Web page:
ONE-SHOT The story of a young woman who lost her man in the Civil War. She thinks of him and what she must do to search for another husband.
The wind rattled my shutters and howled around the yard. Papa was out; he had to go to town for food and would not return for several more hours. The lonely countryside outside of Akron, Ohio seemed to float on the dry breezes bringing scents of fighting. The war raged on, and Samuel had been in the middle of it. I turned my head away from the window. Thinking about it was painful.
"Now you listen Abbie Brooks." I repeated to myself, imagining the stern face of my friend saying it. "The ghost will only haunt you if you dream. Move on."
My close friend Lucy had told me those very words when I had last visited the day before. Just to make sure, she copied them onto the back of her picture that she left with me. She had been packing just to visit relatives when I had stopped by with Papa. I had given her my own card and made her promise to show her cousins who have returned from fighting. She in turn gave her mine so I could have a piece of her while she was gone. Already I missed her.
My thoughts began to travel down that inevitable road back to Samuel. My dear Samuel Overmyer. Had you not told me before you left that you promised to return? That we would marry and you would have enough money for a fine farm after the war? But you broke that promise. You joined that Infantry Regiment just like you said you would, despite my pleading. And then you went down there, my soldier in blue, and passed beyond my reach deep within Georgia in the very land you so disliked.
It had not only displeased me, it had disappointed father. He had been planning on the marriage for so long, and now I am left to desperately search for a husband. I cannot die a poor maid who never had the chance at a family of her own. But such is the way of war, as sweet Lucy had told me.
"People come and go Abbie, and it is unfortunate that he was one of the ones to leave. There will be another Samuel, who you will love too."
That very talk with Lucy had stirred me to reach for another husband. So I had traveled to town with Papa in search of a good photographer. There was one well-known one in Akron, and so we made an appointment for my picture to be taken. This, as father had told me, would then go to unmarried men not in the war so I could find a suitable husband.
I tugged on my lace collar, remembering the return trip. It had been dusty and in the chaos of dirt encouraged by the wind and what the horses kicked up I had lost my bonnet. It flew into the dried fields, a fine blue flower amidst the dying yellows and burnt browns. I can still visualize the way it seemed to hover for a second, just as Samuel's blue eyes once did. He had almost stood a head taller than I. He had joked that our son would have been a head taller than he. I had hoped that son would have eyes as blue as Samuel's.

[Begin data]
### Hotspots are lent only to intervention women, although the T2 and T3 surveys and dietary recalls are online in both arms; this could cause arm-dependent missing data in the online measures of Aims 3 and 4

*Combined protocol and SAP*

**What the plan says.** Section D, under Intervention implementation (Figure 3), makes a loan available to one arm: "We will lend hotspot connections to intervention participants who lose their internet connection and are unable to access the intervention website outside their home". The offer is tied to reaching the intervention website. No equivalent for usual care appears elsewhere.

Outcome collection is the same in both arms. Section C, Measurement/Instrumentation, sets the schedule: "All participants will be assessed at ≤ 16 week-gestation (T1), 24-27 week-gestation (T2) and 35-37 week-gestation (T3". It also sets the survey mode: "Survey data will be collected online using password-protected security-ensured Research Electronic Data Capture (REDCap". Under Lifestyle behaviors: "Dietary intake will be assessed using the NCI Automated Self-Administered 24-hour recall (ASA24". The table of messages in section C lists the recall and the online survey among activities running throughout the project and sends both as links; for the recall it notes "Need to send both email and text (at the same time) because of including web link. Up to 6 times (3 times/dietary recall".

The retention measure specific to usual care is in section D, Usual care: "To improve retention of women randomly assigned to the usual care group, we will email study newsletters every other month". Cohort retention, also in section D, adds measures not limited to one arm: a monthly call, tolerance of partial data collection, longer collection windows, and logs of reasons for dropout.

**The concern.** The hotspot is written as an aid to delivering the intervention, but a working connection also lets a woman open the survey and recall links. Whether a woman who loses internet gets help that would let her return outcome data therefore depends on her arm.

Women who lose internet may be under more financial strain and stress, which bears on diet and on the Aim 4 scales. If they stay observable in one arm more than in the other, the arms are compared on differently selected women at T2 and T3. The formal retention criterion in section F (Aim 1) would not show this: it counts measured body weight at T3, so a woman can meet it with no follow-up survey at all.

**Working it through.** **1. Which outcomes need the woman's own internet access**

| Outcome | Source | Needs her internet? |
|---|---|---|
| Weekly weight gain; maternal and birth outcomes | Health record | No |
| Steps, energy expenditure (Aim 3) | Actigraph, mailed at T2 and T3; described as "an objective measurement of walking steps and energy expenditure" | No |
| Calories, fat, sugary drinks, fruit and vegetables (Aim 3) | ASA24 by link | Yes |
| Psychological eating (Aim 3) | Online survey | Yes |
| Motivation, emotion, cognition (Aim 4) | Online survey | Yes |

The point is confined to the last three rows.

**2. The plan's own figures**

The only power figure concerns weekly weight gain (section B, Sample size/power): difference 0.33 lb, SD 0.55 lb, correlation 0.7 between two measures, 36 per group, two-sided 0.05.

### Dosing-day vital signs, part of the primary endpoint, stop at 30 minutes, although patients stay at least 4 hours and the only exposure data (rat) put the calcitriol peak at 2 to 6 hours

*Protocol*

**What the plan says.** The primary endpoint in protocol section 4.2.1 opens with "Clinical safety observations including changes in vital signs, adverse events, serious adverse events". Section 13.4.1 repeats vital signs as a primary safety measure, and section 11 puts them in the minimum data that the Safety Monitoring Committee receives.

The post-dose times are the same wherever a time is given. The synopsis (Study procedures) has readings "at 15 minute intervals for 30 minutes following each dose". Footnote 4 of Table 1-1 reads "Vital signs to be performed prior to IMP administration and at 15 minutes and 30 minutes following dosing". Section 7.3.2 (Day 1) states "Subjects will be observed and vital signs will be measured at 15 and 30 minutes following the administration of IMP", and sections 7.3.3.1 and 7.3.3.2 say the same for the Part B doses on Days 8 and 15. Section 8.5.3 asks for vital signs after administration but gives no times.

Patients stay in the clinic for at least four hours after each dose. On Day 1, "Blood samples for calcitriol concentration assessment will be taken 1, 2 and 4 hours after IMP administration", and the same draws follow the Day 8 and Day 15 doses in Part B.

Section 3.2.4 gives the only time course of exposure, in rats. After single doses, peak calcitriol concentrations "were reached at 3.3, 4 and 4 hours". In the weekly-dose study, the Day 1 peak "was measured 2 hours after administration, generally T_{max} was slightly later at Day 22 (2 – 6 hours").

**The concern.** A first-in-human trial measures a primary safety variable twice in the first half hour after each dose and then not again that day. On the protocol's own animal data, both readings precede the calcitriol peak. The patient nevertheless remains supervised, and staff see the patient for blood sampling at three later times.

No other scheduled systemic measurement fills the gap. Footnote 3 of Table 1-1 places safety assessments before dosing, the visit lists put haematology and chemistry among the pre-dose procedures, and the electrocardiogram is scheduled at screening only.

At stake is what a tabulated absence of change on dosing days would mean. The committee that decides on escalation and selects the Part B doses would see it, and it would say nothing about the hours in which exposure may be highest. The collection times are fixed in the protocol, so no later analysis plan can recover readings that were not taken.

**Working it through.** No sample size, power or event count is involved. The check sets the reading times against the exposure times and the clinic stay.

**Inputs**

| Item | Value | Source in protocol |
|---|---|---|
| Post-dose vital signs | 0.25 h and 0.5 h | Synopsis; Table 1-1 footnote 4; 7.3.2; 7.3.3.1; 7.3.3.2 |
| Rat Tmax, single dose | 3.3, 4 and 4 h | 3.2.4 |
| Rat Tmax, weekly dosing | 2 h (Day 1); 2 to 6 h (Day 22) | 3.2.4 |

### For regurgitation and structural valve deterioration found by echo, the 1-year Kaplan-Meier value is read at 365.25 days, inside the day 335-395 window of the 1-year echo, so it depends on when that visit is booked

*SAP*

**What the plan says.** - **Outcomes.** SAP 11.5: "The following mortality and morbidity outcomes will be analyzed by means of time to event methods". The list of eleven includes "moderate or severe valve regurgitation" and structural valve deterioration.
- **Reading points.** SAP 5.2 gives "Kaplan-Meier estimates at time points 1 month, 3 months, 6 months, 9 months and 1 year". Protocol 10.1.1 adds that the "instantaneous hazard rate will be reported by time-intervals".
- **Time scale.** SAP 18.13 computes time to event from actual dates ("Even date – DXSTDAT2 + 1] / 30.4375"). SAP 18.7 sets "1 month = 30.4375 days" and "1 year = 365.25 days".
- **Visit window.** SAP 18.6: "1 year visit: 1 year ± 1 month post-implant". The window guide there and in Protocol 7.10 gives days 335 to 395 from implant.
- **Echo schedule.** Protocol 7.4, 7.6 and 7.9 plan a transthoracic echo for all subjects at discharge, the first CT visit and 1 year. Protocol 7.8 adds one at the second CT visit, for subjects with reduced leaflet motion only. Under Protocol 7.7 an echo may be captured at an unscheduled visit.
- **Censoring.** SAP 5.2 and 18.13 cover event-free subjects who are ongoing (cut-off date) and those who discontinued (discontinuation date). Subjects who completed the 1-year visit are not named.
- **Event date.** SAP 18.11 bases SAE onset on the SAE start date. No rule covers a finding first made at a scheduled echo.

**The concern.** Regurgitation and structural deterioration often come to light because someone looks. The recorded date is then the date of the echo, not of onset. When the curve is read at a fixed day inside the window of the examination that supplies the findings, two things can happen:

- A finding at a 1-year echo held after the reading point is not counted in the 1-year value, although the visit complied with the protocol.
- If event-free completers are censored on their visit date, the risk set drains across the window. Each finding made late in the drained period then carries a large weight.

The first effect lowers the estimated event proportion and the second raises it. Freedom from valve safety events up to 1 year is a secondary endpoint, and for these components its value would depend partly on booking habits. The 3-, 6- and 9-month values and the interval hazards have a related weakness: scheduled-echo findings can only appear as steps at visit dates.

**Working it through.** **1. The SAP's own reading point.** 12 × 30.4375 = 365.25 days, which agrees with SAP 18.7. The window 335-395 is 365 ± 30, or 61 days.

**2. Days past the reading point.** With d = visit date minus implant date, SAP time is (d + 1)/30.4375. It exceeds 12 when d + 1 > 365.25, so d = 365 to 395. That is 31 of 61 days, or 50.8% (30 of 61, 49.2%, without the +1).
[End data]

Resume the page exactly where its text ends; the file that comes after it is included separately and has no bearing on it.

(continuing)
I turned from the mirror to the table and stared at the cards that decorated the top. Each picture was the same, all displaying my face, the finest lace collar I had and my curly locks. Samuel had always said that my curly hair was one of my best features. The photographer had agreed.
Seeing those pictures had brought me back to the day they were taken. The sun had been beating down mercilessly. I remember Papa spitting and muttering about the heat. I was uncomfortably warm in my Sunday dress, but I steeled myself against the sweltering day. The photographer was very kind and his wife, Maggie, had offered Papa and me water as her husband set up the camera. I was made to sit before a plain backdrop and he had me positioned in several ways until he found one that "released my inner beauty". My head was turned slightly to the side, looking straight forward so as to get a good view of my profile and hair. Papa and I returned several days later to retrieve the finished cards and I was pleased. Papa had bought me a new necklace in honor of it.
I glanced down to my chest where the necklace rested. The fine silver cross glittered in the sunlight from the windows and I smiled slightly. Some things would always remain constant. Jewelry would always shine under the sun, even if men died and hearts burned.
Before getting the pictures done my thoughts had considered what I was doing. It would mean giving up on Samuel. I would not be able to see those blue eyes, or feel his strong arms hold me. I ached for him, and knew I could love no one else but him. I had felt like I was being disloyal at first. It was as though I was betraying my love by trying to remarry. The guilt felt heavier than ever then, until Lucy reminded me of what Samuel would have wanted. My happiness, he had told me, was one of his main priorities, and if I could not be happy with him, he would want me to find another. I had felt relieved then, but justifying myself seemed silly, and I still harbored some guilt deep in my heart.
Attempting to push those thoughts away, my eyes traveled down to the pictures again and I realized how many had yet to be given out. Lucy had taken several for her cousins, and Amelia still needed to take some too. My search for a husband had really begun.
Oh, Samuel. Why is it that you are gone? I had felt that fighting would not have been the best, but the army needed men, and you were willing to go. I miss you Samuel Overmyer. Your blue eyes, your warm embrace, and the protection and love you promised. I promise to remain yours forever, no matter where I am taken. Did you think of me when you felt your life leaving you? I will think of you for an eternity. I am yours, Samuel, and you are mine. Even if I cannot see you again, I long to be where you have been. Traveling to the rooms you once stood in and sensing your soul is at rest. I will love you always, my Samuel.